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“Dennis Wingo”
Update From Inspiration Mars

Inspiration Mars: Some Thoughts About Our Plan, Mike Loucks, John Carrico and Dennis Tito “Dennis Wingo provided some comments for us in his article Inspiration Mars: Some Thoughts About Their Plan. Dennis Wingo is a friend of ours. We welcome input from any source, especially visionaries like Dennis. Our IEEE Paper is an attempt to show the feasibility of the simplest possible Mars flyby mission. We chose a simple Mars […]

  • NASA Watch
  • March 13, 2013
Tweaking Inspiration Mars

Inspiration Mars: Some Thoughts About Their Plan, Dennis Wingo, SpaceRef “While as of yet the plan is incomplete, it is a baseline from which to build on, and most importantly it does, I think, what Mr. Tito intended, which is to change the conversation about exploring beyond Earth orbit. I am not interested in comparing the Inspiration Mars plan to NASA’s plans but to focus on what could be done […]

  • NASA Watch
  • March 8, 2013
Looking Beyond Low Earth Orbit

Getting Our Priorities Straight: Setting the SLS Vs Propellant Depot Argument In a Greater Context, Dennis Wingo, SpaceRef “In October 2011 of a report leaked out of NASA showing that a Beyond Earth Orbit (BEO) architecture based upon the use of propellant depots vs the implementation of the heavy lift Space Launch System was being studied by NASA. Since that time much heat has been generated on both sides of […]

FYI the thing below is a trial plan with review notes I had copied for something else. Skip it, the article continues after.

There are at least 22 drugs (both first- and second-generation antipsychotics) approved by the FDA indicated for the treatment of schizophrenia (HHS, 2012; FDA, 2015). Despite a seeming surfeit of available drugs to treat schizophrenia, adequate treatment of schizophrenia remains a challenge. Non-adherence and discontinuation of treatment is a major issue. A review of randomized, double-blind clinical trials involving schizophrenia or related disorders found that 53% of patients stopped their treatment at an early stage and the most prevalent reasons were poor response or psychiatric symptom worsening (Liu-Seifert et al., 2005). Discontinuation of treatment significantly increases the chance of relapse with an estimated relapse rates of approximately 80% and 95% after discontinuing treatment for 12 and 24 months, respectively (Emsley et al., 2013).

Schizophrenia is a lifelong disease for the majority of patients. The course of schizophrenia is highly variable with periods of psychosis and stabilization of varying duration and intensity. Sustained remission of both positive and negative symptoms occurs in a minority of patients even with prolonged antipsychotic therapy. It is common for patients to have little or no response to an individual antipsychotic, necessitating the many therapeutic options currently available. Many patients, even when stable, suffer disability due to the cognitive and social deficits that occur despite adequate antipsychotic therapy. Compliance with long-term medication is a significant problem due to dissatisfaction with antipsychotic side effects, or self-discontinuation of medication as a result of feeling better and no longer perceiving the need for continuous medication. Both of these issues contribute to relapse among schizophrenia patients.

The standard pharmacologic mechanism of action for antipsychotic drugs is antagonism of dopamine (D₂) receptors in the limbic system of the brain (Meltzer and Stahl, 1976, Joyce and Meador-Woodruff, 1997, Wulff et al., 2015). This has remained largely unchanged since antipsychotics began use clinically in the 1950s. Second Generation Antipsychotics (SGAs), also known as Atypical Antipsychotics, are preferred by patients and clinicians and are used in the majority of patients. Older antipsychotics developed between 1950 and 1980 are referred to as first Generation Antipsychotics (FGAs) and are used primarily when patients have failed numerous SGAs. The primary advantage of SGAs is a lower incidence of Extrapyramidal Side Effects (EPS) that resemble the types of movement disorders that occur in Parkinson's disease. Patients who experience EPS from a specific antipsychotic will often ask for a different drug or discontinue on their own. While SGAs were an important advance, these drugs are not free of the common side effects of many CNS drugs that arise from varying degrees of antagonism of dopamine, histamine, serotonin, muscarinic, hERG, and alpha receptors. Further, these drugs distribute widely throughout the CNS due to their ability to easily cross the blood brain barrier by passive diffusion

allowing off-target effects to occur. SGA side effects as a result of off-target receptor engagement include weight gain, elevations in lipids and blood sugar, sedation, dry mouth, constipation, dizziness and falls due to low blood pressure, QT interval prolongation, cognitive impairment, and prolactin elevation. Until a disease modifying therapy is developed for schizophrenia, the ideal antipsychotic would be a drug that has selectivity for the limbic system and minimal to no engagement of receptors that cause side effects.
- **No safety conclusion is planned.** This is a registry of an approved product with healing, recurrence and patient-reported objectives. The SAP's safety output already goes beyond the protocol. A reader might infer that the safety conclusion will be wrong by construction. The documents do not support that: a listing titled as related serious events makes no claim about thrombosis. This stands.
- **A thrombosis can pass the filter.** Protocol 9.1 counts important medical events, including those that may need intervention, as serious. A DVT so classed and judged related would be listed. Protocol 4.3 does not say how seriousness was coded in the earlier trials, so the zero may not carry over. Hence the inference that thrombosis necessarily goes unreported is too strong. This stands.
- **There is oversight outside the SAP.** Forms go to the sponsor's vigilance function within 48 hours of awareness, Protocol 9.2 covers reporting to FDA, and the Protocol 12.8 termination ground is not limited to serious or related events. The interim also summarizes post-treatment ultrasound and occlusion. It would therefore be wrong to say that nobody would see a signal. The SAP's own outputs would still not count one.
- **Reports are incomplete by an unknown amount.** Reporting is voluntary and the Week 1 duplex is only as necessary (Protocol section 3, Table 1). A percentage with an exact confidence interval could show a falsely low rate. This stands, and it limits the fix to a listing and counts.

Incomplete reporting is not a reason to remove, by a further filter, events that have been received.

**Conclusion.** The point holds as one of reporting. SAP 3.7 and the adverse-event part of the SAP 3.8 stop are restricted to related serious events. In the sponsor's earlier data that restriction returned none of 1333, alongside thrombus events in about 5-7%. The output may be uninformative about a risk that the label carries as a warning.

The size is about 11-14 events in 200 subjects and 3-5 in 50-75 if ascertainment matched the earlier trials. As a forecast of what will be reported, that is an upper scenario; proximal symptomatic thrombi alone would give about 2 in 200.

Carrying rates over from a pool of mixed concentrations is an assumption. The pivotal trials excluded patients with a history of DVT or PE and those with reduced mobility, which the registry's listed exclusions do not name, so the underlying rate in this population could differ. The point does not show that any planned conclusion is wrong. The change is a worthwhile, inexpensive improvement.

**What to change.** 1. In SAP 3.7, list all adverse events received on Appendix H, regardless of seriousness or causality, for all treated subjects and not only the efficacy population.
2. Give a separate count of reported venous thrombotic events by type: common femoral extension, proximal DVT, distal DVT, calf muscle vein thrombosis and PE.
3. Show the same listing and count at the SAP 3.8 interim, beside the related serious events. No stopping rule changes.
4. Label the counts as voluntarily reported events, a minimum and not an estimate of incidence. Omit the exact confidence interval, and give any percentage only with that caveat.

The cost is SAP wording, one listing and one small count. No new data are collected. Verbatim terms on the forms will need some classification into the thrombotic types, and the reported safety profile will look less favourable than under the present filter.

• NASA Watch
  • November 15, 2011
Building Upon Kennedy's Space Legacy – Half A Century Later

An Open Letter to Neil Armstrong, Gene Cernan, and James Lovell, Dennis Wingo, SpaceRef “Recently, a joint letter was penned by three legendary Apollo lunar astronauts berating the Obama Administration for “Grounding JFK’s Space Legacy” and declaring that a coherent plan for maintaining America’s leadership in space exploration is no longer apparent. While it may be that the current administration’s plans are not perfect – and a new national debate […]

  • NASA Watch
  • June 8, 2011
Creating a True Space Economy

Seeding the Future, Calling Private Money, Dennis Wingo “When Zero G Zero Tax was last seriously looked at by the joint taxation committee in 1999-2000 or thereabouts, they estimated that it would cost the treasury $10 billion over ten years so the nation could not afford it. Looking back today at the amount of money that is, it seems almost trivial considering the cost of so many mega-financial government and […]

  • NASA Watch
  • November 17, 2010